Please take a look at my new unBook the sequel to Lost In Translation:What’s This Blog About? The Problem with Processes: The Reprise Ten Minutes More On VPEC-T Navigating VPEC-T The Four Focus AreasThe Change Design ToolboxPlease f…
Please take a look at this video to give the rest of this post a bit of context:
Can we look to the Unicorns for inspiration? I recall a discussion I had with a few Silicon Valley types at OSCON London recently. I asked a very genuine question:
“How do the likes of Netflix, Paypal, Uber etc. approach Governance?”
The answer: “We don’t use that word, in Silicon Valley!”
This got me thinking; surely things must be driven towards some sort of order? And then, maybe my mental model was wrong. Maybe if I put on my “Complex Adaptive” hat (ref. Cynefin), I will see that the architecture must evolve, in chunks of context specific outcomes, over time. And in this approach, is “Goodness” ( a la Dan Ward above) the key measure of alignment with the outcome?; in a Complex system, the bad are attenuated, and the good amplified – this is how, useful (fit-for-purpose), solutions evolve. So, maybe, it’s not about driving things to a predetermined outcome; maybe instead, it’s about orchestrating and encouraging adoption of practice that delivers context-specific “goodness” (in Dan Ward’s sense of the word).
It strikes me that there appears to be a close relationship between Dand Ward’s Complexity/Goodness model (describe in the video above) to this one:
Although ‘User Happiness” is only one context: a Value System. Another might be ‘The Regulator’. Is it true, however, that focusing on simplicity, and context-specific “Goodness”, are we more likely to satisfy both?
Hence my question – Should “GOODNESS” replace “GOVERNANCE”? Or, indeed, is this what they already do in Silicon Valley? I’m sure there’s much more to understand – but I think it’s a good question for debate!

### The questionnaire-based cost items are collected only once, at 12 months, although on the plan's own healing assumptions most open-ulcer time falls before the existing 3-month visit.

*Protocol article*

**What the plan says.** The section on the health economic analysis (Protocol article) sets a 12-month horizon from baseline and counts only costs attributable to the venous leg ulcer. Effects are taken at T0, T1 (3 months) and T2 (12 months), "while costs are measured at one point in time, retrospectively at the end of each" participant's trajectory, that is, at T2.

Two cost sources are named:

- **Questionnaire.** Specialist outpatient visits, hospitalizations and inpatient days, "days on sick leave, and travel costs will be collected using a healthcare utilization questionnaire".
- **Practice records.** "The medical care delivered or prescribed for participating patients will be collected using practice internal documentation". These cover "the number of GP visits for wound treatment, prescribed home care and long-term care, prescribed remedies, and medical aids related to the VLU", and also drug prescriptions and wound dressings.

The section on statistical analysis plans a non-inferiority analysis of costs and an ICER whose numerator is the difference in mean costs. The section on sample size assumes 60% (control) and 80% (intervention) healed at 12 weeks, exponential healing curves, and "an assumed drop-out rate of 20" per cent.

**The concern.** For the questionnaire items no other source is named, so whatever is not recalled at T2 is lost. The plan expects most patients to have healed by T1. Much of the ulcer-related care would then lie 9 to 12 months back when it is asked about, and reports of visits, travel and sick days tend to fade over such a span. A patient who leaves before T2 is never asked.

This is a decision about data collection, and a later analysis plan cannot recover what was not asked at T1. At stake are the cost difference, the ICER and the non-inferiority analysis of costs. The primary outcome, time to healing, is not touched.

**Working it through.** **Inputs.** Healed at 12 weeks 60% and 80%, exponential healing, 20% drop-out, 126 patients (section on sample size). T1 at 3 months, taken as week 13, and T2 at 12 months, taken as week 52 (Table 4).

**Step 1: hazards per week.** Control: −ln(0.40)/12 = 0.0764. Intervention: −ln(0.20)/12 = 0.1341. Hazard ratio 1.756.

Chuck Blakeman Crankset:
Dan Ward – all of his series are great, but if you’re short on time, just watch the first and last for now:
Back to 5Di, we have a ‘T’ shape service portfolio; The T-bar is the Change Design journey described in the Found In Design un-book and the T-column are technology services focused on Cloud-Native architectures and integration.
- Keep things simple as possible
- Work on interesting projects
- Deliver value for money
- Share rewards
- Be clear, concise and transparent.
- We make sure all in the 5Di team get a good day-rate compared to them going to market individually ‘contracting’.
- We make a reasonable markup on the fee, but then everybody gets a slice of 5Di’s year-end profits.
- We are like-minds who *want* to work with each other (most of us have in the past).
- We are all motivated to do a great job for the client – all our work is through referral.
- As a team we attract other great talents through our collective personal network – I’m getting requests to join the 5Di family weekly.
- Material risks
- The Major Transition States – with objective/outcomes at each
- Core principles for the transition
- Programme work streams
- Critical cross-project dependencies
- Crucial trust relationships
- End-state clarity.
On Thursday last, I ran a VPEC-T workshop using the new VPEC-T Navigation Map. The workshop lasted 4 hours, and the client now wants another two 4 hour sessions. The new map received positive feedback. According to one participant:
“The map really helped us explore each area and triggered useful thoughts”.
- Find – VPEC-T Analysis (aka 5D-Lens storytelling)
- Find – Hypothesis-based Analysis (aka Best Guessing)
- Find – Storyboarding (aka scripting the movie)
- Find – Situational Awareness
- Join – Concept Mapping
- Join – Metro Map Infographics
- Slice – Action-focused Principles
- Slice – Known-Unknown Analysis (aka Rumsfeld Analysis)
- Slice – Risk Radar (aka Spider Chart)
- Slice – Transition State Planning (aka Wiggly Path Planning
- Slice – VPEC-T (Design Pattern mode)
He glanced over, and with a withered smile, replied: